Windows API Hashing in Malware

Evasion

The purpose of this lab is to get a bit more familiar with API Hashing - a technique employed by malware developers, that makes malware analysis a bit more difficult by hiding suspicious imported Windows APIs from the Import Address Table of the Portable Executable.

Overview

Problem (for Malware Developers)

If we have a PE with its IAT intact, it's relatively easy to get an idea of what the PE's capabilities are - i.e. if we see that the binary loads Ws2_32.dll, it's safe to assume that it contains some networking capabilities, or if we see a function RegCreateKeyEx being imported, we know that the binary has ability to modify the registry, etc.

Solution (for Malware Developers)

Malware authors want to make initial PE analysis/triage harder by simply looking at the IAT, and for this reason they may use API hashing to hide suspicious API calls from the IAT. This way, when an analyst runs the malicious binary through the strings utility or opens it in some PE parser, the Windows APIs that malware developer did not want the analyst to know without deeper analysis, will be hidden.

Assume we have written some malware called api-hashing.exe that usesCreateThread:

If we compile the above code and inspect it via a PE parser, we see that there are 28 imported functions from kernel32 library and CreateThread is one of them:

IAT intact - CreateThread exposed

For some reason, we decide that we do not want malware analysts to know that our malware will be calling CreateThread just by looking at the binary's IAT/running strings against the binary. To achieve this, we can employ the API hashing technique and resolve CreateThread function address at runtime. By doing this, we can make the CreateThread disappear from the PE's IAT, and this is exactly the purpose of this lab - to see how this techique works in real life.

The Goal

In this lab we're going to write:

  1. A simple powershell script that will calculate a hash for a given function name. For example, feeding a string CreateThread to the script will spit out its representation as a hash value, which in our lab, as we will see later, will be 0x00544e304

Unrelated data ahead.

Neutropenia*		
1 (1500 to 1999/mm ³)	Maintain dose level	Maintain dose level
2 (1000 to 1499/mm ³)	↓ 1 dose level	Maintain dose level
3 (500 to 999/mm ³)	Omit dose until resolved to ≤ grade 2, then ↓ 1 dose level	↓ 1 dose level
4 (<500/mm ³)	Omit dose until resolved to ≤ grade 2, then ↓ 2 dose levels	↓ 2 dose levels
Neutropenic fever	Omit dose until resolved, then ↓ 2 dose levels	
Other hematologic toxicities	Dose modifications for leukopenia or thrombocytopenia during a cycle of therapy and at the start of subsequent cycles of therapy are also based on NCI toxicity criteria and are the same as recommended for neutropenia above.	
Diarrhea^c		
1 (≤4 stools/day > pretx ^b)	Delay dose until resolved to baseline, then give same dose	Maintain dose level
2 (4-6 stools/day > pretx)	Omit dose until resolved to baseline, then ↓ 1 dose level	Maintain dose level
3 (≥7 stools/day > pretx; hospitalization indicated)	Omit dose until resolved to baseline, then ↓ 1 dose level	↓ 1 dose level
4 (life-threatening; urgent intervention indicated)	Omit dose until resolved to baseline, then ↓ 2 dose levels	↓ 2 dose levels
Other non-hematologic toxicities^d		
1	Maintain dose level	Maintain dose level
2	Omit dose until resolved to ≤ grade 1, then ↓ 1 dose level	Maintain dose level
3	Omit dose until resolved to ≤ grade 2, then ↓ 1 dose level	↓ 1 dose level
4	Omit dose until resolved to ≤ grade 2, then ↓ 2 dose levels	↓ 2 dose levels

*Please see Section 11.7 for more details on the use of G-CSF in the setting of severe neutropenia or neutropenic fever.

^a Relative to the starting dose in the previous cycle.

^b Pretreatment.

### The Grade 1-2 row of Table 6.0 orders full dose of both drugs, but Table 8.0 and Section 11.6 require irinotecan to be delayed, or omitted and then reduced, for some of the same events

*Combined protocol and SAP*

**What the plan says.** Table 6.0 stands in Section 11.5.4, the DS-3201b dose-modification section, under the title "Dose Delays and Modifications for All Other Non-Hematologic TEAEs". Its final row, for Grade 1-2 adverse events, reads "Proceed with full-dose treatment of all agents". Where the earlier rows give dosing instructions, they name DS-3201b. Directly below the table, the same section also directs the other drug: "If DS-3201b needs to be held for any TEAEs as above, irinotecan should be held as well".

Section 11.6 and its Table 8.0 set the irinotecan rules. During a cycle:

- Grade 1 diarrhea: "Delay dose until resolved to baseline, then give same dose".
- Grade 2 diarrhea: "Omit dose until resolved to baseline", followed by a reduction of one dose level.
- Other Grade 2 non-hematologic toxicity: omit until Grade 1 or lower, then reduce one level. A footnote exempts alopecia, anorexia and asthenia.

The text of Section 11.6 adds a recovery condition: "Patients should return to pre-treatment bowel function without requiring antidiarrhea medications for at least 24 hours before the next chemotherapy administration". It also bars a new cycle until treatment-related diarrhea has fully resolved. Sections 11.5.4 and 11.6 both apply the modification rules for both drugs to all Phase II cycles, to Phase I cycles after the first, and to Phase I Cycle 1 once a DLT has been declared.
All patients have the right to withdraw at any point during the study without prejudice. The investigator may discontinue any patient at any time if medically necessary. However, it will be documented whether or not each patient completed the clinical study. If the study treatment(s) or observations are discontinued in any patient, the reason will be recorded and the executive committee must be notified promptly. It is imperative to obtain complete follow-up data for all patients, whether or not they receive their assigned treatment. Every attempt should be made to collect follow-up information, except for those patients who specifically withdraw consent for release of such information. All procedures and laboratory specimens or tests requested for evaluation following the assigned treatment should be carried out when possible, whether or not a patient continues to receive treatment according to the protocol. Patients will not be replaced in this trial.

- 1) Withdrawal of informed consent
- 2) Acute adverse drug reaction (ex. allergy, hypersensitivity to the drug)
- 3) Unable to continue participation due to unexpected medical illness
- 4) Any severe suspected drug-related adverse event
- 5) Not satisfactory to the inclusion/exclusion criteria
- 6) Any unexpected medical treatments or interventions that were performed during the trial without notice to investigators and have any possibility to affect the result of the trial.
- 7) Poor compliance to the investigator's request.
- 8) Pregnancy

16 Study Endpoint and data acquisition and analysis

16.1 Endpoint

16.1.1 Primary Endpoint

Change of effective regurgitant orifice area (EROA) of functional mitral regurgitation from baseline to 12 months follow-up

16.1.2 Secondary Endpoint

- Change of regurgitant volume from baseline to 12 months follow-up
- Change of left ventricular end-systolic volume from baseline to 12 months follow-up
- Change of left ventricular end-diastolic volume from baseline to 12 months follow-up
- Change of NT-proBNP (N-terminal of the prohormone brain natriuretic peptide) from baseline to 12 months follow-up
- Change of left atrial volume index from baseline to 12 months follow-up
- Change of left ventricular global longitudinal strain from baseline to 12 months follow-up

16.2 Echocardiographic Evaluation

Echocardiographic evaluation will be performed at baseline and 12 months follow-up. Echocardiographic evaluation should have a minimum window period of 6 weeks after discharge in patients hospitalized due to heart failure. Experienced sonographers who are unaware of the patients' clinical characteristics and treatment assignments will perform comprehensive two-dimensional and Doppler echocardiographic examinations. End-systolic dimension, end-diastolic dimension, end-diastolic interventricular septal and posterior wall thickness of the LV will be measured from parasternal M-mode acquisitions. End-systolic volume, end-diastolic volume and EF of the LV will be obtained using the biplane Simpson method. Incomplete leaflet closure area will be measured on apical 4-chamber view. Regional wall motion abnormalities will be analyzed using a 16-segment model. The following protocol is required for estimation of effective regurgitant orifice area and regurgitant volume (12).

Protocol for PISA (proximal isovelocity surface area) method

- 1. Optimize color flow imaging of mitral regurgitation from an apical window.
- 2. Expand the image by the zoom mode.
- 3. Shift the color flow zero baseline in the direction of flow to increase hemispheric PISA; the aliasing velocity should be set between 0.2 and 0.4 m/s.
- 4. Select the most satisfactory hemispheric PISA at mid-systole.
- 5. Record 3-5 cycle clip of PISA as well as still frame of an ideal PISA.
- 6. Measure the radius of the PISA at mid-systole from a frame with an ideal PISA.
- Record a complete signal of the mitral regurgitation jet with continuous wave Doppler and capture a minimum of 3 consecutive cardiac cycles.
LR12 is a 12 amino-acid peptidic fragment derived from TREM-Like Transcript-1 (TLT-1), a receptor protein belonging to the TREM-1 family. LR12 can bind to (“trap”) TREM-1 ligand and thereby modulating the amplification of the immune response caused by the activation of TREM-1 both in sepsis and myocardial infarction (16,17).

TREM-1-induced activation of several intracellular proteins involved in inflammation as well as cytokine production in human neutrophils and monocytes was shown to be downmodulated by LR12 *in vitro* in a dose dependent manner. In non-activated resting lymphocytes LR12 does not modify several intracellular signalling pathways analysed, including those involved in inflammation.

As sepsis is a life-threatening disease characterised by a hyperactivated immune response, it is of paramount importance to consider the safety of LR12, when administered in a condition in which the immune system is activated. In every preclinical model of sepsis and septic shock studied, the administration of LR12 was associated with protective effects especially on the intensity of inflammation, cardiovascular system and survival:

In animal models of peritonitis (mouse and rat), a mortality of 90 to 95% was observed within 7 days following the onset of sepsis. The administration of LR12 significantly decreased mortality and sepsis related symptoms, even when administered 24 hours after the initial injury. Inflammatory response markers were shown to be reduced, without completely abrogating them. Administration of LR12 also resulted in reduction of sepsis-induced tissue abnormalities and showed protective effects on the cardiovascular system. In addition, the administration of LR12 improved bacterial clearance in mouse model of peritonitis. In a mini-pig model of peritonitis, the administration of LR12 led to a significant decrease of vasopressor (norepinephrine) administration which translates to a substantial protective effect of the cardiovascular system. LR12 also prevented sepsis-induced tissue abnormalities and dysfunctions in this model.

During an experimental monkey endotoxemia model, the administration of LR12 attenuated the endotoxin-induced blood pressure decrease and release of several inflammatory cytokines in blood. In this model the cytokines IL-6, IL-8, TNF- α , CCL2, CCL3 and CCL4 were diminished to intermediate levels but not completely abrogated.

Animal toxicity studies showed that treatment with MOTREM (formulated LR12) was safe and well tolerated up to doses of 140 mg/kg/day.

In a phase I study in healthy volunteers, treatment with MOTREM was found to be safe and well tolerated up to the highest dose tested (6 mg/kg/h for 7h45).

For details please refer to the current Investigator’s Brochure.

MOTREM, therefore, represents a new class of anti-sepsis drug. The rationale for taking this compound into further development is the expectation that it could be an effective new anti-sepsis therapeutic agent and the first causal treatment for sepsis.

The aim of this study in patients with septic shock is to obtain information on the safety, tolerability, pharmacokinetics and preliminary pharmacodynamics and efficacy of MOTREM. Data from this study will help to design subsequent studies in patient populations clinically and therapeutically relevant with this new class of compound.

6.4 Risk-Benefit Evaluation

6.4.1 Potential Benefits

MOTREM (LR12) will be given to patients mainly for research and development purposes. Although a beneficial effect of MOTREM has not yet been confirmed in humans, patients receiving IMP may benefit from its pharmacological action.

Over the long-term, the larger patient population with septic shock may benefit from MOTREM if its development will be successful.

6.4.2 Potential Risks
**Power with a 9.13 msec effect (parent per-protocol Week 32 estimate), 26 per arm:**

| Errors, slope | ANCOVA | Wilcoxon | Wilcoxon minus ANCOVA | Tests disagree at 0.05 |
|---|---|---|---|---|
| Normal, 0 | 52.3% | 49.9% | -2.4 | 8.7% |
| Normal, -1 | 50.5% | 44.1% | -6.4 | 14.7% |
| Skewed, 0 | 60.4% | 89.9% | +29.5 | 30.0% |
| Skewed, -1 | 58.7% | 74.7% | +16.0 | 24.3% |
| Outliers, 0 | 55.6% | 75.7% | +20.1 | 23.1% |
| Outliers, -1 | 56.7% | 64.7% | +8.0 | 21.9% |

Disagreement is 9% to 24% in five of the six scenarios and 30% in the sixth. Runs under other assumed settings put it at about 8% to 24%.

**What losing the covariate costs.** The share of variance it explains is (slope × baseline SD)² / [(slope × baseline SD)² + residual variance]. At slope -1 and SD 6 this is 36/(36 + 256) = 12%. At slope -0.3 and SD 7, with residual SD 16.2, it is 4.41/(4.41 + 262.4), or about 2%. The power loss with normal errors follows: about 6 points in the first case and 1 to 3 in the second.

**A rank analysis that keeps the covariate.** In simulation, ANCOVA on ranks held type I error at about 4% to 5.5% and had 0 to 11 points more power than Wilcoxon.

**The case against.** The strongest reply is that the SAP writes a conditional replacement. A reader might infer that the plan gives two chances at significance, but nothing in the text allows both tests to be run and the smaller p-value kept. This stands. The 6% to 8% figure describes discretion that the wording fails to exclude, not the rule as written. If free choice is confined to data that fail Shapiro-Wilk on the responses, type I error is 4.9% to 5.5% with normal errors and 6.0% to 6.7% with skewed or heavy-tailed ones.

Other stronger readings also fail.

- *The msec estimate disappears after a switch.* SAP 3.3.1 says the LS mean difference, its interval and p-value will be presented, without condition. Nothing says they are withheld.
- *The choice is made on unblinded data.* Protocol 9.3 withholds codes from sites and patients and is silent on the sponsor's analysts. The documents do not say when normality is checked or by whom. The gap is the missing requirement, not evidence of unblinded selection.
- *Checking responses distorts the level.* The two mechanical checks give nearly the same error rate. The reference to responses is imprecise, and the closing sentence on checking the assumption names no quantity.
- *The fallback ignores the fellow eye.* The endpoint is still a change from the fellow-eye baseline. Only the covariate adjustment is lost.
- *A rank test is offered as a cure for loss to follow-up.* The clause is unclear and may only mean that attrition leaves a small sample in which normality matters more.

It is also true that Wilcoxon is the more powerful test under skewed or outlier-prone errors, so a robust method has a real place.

2. A simple C program that will resolve CreateThread function's virtual address inside the api-hashing.exe by iterating through all the exported function names of kernel32 module (where CreateThread lives), calculating their hashes (using our hashing algoritm) and comparing them to our hash 0x00544e304 (for CreateThread). In our case, the program will spit out a virtual address 00007FF89DAFB5A0 as will be seen later.

Visually, the process of what we are going to do looks something like this:

Calculating the Hash

API hashing is simply an arbitrary (that we can make up on our own) function / algorithm, that calculates a hash value for a given text string.

In our case, we defined the hashing algorithm to work like this:

  1. Take the function name to be hashed (i.e CreateThread)

  2. Convert the string to a char array

  3. Set a variable $hash to any initial value. In our case, we chose 0x35 - no particular reason - as mentioned earlier, hash calculation can be any arbitrary algorithm of your choice - as long as we can reliably create hashes without collisions, meaning that no two different API calls will result in the same hash value.

  4. Iterate through each character and perform the following arithmetics - hash calculation

    1. Convert character to a hex representation

    2. Perform the following arithmetics $hash += $hash * 0xab10f29f + $c -band 0xffffff, where:

      1. 0xab10f29f is simply another random value of our choice

      2. $c is a hex representation of the character from the function we're hashing

      3. -band 0xffffff is for masking off the high order bits of the hash value

  5. Spit out the hash representation for the string CreateThread

$APIsToHash = @("CreateThread")
$APIsToHash | % {
$api = $_
$hash = 0x35
[int]$i = 0
$api.ToCharArray() | % {
$l = $_
$c = [int64]$l
$c = '0x{0:x}' -f $c
$hash += $hash * 0xab10f29f + $c -band 0xffffff
$hashHex = '0x{0:x}' -f $hash
$i++
write-host "Iteration $i : $l : $c : $hashHex"
}
write-host "$api`t $('0x00{0:x}' -f $hash)"
}

If we run the hashing function against the string CreateThread, we get its hash - 0x00544e304:

CreateThread is hashed to 0x00544e304

We are now ready to move on to the C program that will resolve CreateThread function address by parsing out the Kernel32 module's Export Address Table and tell us where CreateThread function is stored in our malicious process's memory, based on the hash we've just calculated - 0x00544e304.

Resolving Address by Hash

Our C program will have 2 functions:

getHashFromString - a function that calculates a hash for a given string. This is an identital function (related to the hash calculation) to the one that we wrote earlier for hashing our function name CreateThread in Powershell.

On the left is the getHashFromString in our C program and on the right is the powershell version of the hash calculation algorithm:

API hashing in C and Powershell